Saturday, September 29, 2018

Living Well as a Highly Sensitive Person (Guest Post)

I mentioned in the past my "aha" moment of realizing I was a highly sensitive person.  I didn't even know what that meant before, but it has helped to explain so much about my experience of life!  Maybe you suspect you are highly sensitive (here's a quiz you can take), you think your child may be (there's a quiz for that too!), or you know someone who is.  If so, you will certainly benefit from today's post.

Today's post is by Candace Nisbett McCallister, one of the first people I heard talk about being "highly sensitive." At the time I didn't understand what that meant.  I approached her about writing about this topic because I knew she had a lot of wisdom to share. I was not disappointed, and I don't think you will be either.

How does being HSP influence you positively and negatively?
On the positive side, I think that being highly sensitive helps me to live a more balanced, simple life. Some people can simply keep going despite all the pressure and overwhelming stimuli, but I will shut down or break down. This is actually a gift, because it makes taking care of myself and creating sustainable rhythms a requirement in my life.

The darker side of it is that I often feel like I'm not capable of accomplishing as much as those who are less sensitive. I know that I wouldn't be able to sustain that kind of schedule or pressure for very long, so I choose to do less. And doing less can feel like I'm behind or less successful than my peers.

In what situations do you most often find yourself getting overstimulated?
I get overstimulated when I am in large groups of people with lots of noise and activity. I can handle these best if I find a small group of people to connect with. The absolute worst place for me is probably the mall. The smells from the food stations (soft pretzels, imitation international foods), from the products at various stores (bath products, shoe stores), and from cleaning products used - all combined with crowds, noise levels, and hundreds of signs to read - about puts me over the edge. Decision-making is hard for me in general, but in this environment, I start to get really anxious. I have also heard that there is a high level of EMF transmission in malls (from the high concentration of electronic devices), and this can affect highly sensitive people. I personally avoid malls at all costs. And, when I've gone, it usually takes me a couple of hours to decompress or "detox" from that environment.

How do you manage oversimulation in daily life?
Over the years, I have found lots of ways to make my life more calm and manageable. For me, avoiding certain environments most of the time is important. This does not mean I'm afraid of these places; I just know how I feel when I go there. So, I make a plan and give myself a lot of grace and level-headed support. For instance, I can make a shopping trip more doable by not bringing all the children with me or by making a list and a plan ahead of time. I can choose to shop at places where I feel more peaceful.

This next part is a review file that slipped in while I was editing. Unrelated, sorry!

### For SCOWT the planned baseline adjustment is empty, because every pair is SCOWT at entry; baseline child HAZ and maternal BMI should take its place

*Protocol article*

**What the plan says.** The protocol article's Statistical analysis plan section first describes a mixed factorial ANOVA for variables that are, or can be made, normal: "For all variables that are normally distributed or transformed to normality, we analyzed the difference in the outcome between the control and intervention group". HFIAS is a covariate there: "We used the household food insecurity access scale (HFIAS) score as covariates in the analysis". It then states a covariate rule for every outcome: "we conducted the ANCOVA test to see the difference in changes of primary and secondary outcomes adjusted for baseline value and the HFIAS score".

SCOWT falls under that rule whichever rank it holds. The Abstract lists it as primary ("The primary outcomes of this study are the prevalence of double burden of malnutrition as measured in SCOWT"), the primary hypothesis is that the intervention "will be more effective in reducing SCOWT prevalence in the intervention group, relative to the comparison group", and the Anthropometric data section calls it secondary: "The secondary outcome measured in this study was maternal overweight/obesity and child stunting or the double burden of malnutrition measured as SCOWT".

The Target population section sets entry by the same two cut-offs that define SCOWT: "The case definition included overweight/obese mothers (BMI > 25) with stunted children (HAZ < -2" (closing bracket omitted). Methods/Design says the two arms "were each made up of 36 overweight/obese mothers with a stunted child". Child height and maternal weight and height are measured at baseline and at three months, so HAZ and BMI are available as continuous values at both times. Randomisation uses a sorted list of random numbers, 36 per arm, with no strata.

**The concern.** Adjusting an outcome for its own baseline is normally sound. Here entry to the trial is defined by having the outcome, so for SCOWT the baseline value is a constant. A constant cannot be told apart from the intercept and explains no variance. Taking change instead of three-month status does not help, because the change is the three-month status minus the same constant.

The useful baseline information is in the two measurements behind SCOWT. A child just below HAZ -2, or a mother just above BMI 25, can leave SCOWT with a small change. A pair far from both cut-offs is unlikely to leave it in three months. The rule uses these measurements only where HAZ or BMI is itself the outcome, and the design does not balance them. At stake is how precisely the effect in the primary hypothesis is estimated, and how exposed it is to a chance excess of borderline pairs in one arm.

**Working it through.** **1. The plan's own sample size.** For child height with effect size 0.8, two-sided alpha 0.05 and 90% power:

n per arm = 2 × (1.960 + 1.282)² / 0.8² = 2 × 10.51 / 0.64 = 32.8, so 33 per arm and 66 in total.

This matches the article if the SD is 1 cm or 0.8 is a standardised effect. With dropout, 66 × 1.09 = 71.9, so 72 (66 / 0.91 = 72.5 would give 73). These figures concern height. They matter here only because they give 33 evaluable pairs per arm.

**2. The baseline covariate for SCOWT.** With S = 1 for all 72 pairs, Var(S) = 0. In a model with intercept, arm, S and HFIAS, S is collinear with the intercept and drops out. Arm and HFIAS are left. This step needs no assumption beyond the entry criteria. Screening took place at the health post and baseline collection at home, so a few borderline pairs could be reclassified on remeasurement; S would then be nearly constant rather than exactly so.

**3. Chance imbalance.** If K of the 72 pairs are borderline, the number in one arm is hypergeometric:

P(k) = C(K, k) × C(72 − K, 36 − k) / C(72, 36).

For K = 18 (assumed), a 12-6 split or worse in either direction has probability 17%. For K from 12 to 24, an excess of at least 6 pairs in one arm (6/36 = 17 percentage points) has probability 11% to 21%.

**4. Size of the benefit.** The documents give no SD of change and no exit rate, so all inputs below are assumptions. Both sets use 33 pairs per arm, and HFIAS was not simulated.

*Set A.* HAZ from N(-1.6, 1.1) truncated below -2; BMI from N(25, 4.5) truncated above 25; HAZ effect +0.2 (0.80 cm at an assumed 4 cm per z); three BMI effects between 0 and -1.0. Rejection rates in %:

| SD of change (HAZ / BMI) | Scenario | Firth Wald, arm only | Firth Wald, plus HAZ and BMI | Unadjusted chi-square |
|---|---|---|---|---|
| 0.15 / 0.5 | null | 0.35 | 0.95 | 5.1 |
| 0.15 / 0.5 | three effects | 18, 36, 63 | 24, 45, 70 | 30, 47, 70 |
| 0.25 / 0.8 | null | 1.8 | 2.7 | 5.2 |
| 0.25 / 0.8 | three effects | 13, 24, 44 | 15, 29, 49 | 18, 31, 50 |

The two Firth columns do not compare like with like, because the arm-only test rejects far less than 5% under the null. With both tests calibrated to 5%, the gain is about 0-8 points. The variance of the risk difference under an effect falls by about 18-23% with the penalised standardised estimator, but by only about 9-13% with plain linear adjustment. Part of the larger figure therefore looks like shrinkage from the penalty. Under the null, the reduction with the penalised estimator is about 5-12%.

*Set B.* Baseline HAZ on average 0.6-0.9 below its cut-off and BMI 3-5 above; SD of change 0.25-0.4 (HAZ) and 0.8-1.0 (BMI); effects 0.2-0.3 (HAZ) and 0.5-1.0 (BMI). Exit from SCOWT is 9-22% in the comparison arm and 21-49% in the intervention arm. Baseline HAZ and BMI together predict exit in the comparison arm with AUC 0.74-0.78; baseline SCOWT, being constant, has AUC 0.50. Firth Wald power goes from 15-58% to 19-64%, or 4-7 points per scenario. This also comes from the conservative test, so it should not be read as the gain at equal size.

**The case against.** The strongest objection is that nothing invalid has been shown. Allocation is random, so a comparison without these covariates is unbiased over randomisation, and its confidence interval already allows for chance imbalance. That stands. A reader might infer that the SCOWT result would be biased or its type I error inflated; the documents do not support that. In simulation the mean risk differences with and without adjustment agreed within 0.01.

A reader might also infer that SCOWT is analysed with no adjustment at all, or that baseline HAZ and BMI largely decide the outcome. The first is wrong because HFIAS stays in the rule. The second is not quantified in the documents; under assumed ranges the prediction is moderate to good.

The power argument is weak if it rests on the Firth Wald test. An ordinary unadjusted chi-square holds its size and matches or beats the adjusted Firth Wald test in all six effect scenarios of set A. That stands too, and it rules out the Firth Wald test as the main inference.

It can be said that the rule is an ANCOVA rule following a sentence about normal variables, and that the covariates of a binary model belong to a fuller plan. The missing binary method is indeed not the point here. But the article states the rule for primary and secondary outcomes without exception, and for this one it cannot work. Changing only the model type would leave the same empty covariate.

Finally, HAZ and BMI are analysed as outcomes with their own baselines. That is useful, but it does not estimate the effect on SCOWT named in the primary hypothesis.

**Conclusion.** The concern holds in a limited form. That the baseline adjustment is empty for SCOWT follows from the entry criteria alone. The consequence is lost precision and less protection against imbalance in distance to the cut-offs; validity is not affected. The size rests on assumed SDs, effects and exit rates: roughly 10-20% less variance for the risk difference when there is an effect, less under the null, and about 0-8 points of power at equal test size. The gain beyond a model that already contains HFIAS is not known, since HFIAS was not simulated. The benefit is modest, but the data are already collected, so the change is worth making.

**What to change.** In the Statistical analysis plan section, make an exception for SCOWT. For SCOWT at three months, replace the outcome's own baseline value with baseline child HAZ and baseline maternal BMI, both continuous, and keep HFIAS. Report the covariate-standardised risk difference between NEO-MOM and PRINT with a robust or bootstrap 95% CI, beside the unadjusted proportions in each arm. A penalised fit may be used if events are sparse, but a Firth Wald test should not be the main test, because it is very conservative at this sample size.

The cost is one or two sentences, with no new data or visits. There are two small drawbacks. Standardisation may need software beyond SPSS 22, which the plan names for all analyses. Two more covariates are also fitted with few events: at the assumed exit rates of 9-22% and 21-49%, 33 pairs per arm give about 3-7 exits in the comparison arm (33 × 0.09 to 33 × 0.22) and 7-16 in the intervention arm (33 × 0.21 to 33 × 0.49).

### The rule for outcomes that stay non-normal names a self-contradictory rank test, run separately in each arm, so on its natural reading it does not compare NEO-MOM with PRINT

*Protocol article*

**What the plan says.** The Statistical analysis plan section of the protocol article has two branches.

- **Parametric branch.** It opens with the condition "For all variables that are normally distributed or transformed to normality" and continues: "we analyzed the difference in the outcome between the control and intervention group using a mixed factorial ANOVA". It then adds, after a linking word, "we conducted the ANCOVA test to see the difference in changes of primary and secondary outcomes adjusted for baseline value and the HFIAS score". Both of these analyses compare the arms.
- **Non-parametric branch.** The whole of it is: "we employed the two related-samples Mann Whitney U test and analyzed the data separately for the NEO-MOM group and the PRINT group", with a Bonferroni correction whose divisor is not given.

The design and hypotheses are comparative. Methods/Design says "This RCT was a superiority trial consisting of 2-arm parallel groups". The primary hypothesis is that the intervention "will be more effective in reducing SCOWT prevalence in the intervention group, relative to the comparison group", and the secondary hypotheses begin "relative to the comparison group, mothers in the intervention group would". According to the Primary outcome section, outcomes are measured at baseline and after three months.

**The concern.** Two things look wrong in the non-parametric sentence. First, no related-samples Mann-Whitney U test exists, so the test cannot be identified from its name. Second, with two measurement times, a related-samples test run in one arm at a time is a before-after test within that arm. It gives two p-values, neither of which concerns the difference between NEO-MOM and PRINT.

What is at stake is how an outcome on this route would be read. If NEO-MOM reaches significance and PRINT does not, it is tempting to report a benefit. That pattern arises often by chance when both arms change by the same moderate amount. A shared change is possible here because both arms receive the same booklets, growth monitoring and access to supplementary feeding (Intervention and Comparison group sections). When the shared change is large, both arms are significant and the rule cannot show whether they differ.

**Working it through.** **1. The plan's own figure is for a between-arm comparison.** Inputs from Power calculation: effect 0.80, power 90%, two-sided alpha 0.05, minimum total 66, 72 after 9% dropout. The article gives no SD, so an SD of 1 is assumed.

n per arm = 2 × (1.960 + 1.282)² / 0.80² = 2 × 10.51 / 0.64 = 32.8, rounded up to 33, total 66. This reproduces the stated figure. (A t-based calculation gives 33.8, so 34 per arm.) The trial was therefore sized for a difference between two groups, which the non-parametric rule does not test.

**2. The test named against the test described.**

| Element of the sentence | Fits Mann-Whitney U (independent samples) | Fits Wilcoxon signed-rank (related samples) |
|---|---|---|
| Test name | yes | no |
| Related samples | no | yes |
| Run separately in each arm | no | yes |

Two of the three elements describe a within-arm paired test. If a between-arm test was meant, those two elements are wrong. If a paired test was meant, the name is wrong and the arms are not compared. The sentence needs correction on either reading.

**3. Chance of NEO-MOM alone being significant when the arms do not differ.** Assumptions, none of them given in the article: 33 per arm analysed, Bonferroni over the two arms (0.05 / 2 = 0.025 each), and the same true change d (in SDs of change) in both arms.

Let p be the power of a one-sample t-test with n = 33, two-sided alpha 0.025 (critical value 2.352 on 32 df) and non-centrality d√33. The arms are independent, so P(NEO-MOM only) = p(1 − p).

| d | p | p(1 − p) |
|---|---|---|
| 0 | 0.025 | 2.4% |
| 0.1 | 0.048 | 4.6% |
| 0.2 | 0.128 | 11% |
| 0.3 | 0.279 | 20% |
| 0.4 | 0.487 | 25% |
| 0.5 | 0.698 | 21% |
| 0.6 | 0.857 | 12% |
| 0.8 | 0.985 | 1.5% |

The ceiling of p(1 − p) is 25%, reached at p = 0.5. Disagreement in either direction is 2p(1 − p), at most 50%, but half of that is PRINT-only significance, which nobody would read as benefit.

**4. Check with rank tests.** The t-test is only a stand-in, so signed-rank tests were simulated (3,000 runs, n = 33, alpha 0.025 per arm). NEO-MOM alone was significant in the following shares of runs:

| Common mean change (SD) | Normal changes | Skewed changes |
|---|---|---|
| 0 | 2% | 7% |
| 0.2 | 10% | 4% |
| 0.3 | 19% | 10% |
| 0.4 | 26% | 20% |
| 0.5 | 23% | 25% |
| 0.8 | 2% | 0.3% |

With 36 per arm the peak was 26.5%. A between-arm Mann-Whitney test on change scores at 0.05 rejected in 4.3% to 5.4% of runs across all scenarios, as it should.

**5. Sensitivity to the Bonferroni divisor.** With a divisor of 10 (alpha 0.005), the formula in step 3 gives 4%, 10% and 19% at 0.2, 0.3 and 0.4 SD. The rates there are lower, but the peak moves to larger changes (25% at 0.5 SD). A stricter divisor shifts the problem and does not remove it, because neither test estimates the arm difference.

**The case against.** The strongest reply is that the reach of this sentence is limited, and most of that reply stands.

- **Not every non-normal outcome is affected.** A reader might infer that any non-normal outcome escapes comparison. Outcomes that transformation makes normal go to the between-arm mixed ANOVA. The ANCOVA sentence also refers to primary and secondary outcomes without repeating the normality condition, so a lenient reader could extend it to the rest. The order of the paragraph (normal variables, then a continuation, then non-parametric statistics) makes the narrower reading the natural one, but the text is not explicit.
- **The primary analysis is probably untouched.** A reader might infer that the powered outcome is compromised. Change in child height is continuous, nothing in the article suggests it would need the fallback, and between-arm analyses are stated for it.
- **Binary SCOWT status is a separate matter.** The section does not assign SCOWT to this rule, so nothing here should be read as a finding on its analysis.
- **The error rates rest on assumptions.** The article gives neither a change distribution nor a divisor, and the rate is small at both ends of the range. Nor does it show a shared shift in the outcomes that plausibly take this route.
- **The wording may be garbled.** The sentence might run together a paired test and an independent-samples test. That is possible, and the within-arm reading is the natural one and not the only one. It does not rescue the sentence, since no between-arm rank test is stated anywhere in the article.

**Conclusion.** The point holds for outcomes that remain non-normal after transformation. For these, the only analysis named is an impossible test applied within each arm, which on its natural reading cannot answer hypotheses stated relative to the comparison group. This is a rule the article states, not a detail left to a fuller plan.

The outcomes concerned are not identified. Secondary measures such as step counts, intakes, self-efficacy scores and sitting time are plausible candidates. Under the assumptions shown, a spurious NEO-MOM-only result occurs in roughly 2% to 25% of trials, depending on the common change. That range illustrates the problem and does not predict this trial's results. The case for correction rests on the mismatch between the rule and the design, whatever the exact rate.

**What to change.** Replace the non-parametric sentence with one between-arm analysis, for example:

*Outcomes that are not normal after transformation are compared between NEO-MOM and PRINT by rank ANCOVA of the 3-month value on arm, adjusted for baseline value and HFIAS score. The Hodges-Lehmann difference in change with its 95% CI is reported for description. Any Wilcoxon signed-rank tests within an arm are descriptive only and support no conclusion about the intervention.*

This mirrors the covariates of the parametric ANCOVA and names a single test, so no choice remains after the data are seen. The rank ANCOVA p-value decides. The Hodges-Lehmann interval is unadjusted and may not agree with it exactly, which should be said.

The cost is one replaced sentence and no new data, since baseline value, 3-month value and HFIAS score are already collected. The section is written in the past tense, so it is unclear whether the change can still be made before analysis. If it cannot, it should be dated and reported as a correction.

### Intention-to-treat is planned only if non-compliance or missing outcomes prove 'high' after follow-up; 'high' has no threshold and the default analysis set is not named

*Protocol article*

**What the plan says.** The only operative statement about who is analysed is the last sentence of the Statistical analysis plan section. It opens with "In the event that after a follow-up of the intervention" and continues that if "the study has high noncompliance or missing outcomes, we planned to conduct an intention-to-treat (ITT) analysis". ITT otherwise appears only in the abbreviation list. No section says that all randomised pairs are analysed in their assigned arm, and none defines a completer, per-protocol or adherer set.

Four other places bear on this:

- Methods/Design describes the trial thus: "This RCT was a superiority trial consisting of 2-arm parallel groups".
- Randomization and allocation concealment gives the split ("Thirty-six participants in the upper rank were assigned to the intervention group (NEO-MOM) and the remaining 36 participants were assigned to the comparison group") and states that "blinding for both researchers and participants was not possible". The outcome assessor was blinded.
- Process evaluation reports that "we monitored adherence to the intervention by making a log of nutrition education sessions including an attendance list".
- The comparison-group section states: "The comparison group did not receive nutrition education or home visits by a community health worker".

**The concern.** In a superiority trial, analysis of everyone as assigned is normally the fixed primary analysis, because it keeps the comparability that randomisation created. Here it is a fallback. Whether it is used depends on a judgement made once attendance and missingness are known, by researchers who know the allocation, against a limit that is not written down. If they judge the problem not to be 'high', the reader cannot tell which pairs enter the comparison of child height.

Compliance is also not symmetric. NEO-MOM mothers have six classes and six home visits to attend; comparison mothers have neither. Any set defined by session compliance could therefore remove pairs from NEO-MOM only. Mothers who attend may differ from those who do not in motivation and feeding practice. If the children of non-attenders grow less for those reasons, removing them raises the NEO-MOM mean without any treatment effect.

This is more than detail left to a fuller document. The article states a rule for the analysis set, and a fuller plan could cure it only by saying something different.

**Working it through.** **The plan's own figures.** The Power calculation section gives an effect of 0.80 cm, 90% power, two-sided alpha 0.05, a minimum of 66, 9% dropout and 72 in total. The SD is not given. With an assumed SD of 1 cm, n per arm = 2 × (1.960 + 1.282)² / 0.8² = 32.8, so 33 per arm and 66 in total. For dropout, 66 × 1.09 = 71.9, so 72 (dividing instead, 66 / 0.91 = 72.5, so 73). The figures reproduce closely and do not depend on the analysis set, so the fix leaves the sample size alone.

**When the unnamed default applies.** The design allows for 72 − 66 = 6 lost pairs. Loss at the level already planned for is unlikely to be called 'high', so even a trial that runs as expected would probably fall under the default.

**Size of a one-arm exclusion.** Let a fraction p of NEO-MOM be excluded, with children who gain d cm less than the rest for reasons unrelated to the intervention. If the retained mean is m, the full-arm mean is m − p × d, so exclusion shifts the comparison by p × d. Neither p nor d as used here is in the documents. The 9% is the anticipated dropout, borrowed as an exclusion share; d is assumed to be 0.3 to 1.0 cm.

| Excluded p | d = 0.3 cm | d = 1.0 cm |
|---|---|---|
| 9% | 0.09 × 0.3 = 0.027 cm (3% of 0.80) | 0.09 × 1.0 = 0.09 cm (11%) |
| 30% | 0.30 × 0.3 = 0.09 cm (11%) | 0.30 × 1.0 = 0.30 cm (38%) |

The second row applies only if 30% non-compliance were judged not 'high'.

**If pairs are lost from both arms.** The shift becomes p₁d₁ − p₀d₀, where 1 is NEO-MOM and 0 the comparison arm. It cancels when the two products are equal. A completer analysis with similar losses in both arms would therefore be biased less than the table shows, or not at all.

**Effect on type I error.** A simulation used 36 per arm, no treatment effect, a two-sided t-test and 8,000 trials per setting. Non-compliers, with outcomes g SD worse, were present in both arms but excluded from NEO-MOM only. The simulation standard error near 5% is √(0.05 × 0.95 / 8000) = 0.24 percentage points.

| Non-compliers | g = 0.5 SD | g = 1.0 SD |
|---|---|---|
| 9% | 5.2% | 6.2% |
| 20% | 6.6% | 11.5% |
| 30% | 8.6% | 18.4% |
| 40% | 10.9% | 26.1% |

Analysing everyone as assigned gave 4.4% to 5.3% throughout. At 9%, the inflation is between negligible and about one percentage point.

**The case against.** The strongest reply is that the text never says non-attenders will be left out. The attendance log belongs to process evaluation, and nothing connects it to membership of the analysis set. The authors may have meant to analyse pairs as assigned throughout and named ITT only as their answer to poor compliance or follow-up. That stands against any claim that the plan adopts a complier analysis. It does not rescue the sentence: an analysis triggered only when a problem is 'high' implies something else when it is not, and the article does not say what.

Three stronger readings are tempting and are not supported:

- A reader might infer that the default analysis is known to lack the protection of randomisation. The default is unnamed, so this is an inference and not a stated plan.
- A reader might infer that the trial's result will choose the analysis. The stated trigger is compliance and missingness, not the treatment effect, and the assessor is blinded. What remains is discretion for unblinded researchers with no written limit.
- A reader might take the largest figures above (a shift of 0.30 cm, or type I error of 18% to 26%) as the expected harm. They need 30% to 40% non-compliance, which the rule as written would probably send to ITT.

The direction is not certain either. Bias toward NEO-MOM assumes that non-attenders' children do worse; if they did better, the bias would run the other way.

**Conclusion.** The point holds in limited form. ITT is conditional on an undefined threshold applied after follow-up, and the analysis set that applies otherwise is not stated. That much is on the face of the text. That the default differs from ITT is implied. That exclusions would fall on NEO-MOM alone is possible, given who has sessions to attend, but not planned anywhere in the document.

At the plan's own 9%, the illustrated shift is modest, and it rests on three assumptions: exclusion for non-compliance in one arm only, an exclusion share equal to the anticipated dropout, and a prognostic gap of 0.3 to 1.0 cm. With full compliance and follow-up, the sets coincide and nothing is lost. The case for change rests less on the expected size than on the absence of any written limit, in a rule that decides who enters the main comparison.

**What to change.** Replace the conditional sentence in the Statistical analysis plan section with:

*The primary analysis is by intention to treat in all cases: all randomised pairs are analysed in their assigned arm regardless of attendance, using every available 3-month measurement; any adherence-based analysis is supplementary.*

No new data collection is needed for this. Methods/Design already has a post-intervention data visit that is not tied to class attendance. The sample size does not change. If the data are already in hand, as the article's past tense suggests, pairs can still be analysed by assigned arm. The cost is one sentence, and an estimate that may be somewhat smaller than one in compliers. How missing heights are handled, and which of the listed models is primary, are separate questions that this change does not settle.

I make sure that I have time alone to be quiet and free for a couple of hours each week. This makes all the difference in the world. It is worth hiring a babysitter, being less productive, or inconveniencing other people. Time alone, not in front of a screen, is very rejuvenating for me. I am a different person when I have this in my life.

I keep my house as decluttered as possible. A clean and orderly living space makes a huge difference in my ability to handle other stimuli coming my way - kids crying, extra tasks, etc. Having one room that stays fairly clean and decluttered is a must for me to be able to focus and relax. My husband and I have found that if we have a conversation in a space where things are neat and orderly, I am able to focus much better without thinking of a hundred other things I should be doing.

I do not keep things in my home that are sensitivity triggers - chemicals, loud toys, scented candles. It's crazy how a certain item - like a piece of furniture or toy can drive me NUTS. I am learning to use common sense and just pass those items along to the thrift store.

I actively practice self care - nourishing my body, stretching, exercising, taking epsom salt baths, getting enough sleep, reading books I enjoy, taking classes and pursuing my own interests and dreams. I also get outside every day - barefoot on the earth, if possible. There is a lot of research around this type of "grounding" and how it helps bring health and stability to the body.

Meditation or prayer every single day is a must. Even five or ten minutes each day makes a difference. In the swirling mass of stimuli that result in overthinking and "noise" of all sorts, a little quiet and listening for God's voice can calm the storms around me and change the way I see it all.